Welcome to our new web site!

To give our readers a chance to experience all that our new website has to offer, we have made all content freely avaiable, through October 1, 2018.

During this time, print and digital subscribers will not need to log in to view our stories or e-editions.


Working to understand Parkinson’s Disease


Sarah Stegall makes some of the best cookies I’ve ever had.

She still makes these chewy, delicious, ginger-molasses delights, but it takes her longer than it used to.

“When I’m cooking, I have to check the recipe three times, to make sure I haven’t left something out,” said Stegall, who was diagnosed with Parkinson’s Disease in 2013.

“It affects my cognition, and I have problems with my balance,” said Stegall, who is also a co-leader of the Parkinson’s Disease Support Group of Southern New Mexico.

Recently, I met with Stegall and her friend Diane Giever, who she also calls her “angel,” to talk about Parkinson’s. April is Parkinson’s Awareness Month.

“It’s called the ‘Snowflake disease’ because there are no two people alike with Parkinson’s,” said Giever, who was diagnosed in 2014 and whose symptoms include a loss of smell and nightmares. “Sometimes, I wake everyone up from my screaming.”

Another symptom is incredible shrinking handwriting. Parkinson’s Disease took my father two years ago at age 79. During his final years, every time I saw him write something it was smaller than the time before. He had another symptom he found both embarrassing and annoying: drooling. It made going out to a restaurant challenging, as he had to constantly monitor his mouth with a handkerchief.

There’s a thing called “Parkinson’s face.”

“Your face is very stoic,” Stegall said, of the expressionless look many Parkinson’s sufferers have.

One of my personal heroes is Maurice White, who founded the Rock and Roll Hall of Fame band Earth, Wind & Fire. White was diagnosed with Parkinson’s at age 51, and lived another 23 years before passing away in 2016. The stoic Parkinson’s face was one of White’s primary external symptoms.

One of the band’s biggest hits was a White-penned number called “Sing A Song,” which includes the line “Smile, smile and believe … sing a song!” Always carrying a positive outlook, White never stopped believing, but in a sad irony, he could no longer smile.

“People know about the tremors, and that’s it,” Giever said. “But what you’re dealing with is not obvious.”

A common perception of Parkinson’s is the disease is not accompanied by pain, but that’s not true for Stegall. “I have a lot of pain,” Stegall said. “I am stiff all the time.”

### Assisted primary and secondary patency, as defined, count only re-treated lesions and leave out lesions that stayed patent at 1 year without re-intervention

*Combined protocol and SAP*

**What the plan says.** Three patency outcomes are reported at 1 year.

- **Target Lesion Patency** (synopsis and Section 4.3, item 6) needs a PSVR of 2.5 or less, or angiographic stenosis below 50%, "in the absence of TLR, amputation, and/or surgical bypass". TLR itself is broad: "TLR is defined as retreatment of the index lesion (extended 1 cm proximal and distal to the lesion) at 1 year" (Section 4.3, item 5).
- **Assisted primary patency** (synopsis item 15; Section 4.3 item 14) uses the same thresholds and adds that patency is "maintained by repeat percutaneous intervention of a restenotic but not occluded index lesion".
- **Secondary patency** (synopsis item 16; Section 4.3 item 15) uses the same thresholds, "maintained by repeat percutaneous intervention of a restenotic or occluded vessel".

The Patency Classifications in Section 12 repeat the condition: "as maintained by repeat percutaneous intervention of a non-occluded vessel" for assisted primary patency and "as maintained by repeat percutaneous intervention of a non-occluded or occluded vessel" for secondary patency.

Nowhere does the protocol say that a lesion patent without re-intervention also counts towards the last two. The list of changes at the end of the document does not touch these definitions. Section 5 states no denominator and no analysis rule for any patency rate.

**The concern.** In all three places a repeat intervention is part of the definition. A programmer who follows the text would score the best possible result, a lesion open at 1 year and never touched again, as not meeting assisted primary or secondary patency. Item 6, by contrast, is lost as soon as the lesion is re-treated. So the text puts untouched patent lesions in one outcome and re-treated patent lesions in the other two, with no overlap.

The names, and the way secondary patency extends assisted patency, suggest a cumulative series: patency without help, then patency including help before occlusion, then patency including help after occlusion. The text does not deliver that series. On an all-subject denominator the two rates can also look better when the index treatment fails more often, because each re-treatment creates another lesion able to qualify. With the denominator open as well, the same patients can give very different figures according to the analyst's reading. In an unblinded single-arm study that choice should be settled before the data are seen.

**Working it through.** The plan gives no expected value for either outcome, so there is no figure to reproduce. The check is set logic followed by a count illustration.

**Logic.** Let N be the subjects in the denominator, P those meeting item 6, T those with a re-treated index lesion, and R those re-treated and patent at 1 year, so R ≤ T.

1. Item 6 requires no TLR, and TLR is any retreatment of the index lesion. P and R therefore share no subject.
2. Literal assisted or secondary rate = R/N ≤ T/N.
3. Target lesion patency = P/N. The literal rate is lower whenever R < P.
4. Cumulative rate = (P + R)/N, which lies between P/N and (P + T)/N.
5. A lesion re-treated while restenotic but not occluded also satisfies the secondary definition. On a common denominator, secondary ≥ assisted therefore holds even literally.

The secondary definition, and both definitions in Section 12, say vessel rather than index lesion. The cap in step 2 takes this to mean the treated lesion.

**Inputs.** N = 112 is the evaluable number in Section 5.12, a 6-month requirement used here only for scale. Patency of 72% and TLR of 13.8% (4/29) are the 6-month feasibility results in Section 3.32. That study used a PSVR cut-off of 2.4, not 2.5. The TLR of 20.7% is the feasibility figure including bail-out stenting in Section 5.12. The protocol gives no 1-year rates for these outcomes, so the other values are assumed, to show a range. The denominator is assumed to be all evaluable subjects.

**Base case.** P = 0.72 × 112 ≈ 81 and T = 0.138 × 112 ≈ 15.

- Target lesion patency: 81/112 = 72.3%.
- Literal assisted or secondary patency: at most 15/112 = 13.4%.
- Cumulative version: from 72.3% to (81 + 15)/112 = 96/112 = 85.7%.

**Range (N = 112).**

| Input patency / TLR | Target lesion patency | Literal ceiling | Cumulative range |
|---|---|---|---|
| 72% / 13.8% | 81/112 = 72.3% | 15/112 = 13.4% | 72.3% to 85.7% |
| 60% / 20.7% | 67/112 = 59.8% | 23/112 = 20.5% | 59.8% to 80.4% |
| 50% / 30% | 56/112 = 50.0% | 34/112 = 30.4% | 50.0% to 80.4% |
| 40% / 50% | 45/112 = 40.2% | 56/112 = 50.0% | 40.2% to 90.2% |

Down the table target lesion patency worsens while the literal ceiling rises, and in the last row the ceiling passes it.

As with many diseases, Parkinson’s also affects a group of people who don’t have the disease: caregivers.

“They probably have as hard a time as we do, but it’s different,” Giever said.

That’s one reason the support group has segments for family members and friends who care for their loved ones who have Parkinson’s.

Support groups are also a place to make new friends; Stegall and Giever met through the support group.

“We had a lady from Alamogordo who’s in her third year since diagnosis,” Stegall said. “When she started coming to our meetings, it was the first time she’d ever met another person with Parkinson’s.”

“Sometimes, when people get Parkinson’s, they go into themselves,” Giever said. “They’re embarrassed by the tremors and other symptoms. But a social, safe setting could be life changing.”

It was clear to me, in the brief time I spent with these two ladies, support had changed both their lives for the better.

“One of the positive things is the friends we’ve made,” Stegall said. “Our exercise class (taught by Carol Witham) is wonderful for bonding. Everyone’s at a different level, yet we’re all accepting of who we are and where we are.”

I don’t want to put a happy face on Parkinson’s Disease. It killed my father, and probably has affected someone you know.

But listening to the spirit of these two ladies, you realize the disease is a lot like life itself: You get by with a little help from your friends.


Parkinson’s Disease Support Group of Southern New Mexico

Meets 9 a.m.-11:45 a.m. third Tuesday of each month at Holiday Inn Express, 2142 Telshor Ct., Las Cruces. Also available by Zoom.

To learn more information, contact Sarah Stegall at 575-496-2550, or sarah.stegall@pdsgsnm@gmail.com, or visit www.pdsgsnm.org.

The next meeting is Tuesday, April 19, and the May meeting will be May 17.

The Local group is under the umbrella of the Parkinson’s Movement and Disorder Alliance, whose website has lots of valuable information: www.pmdalliance.org.

Richard Coltharp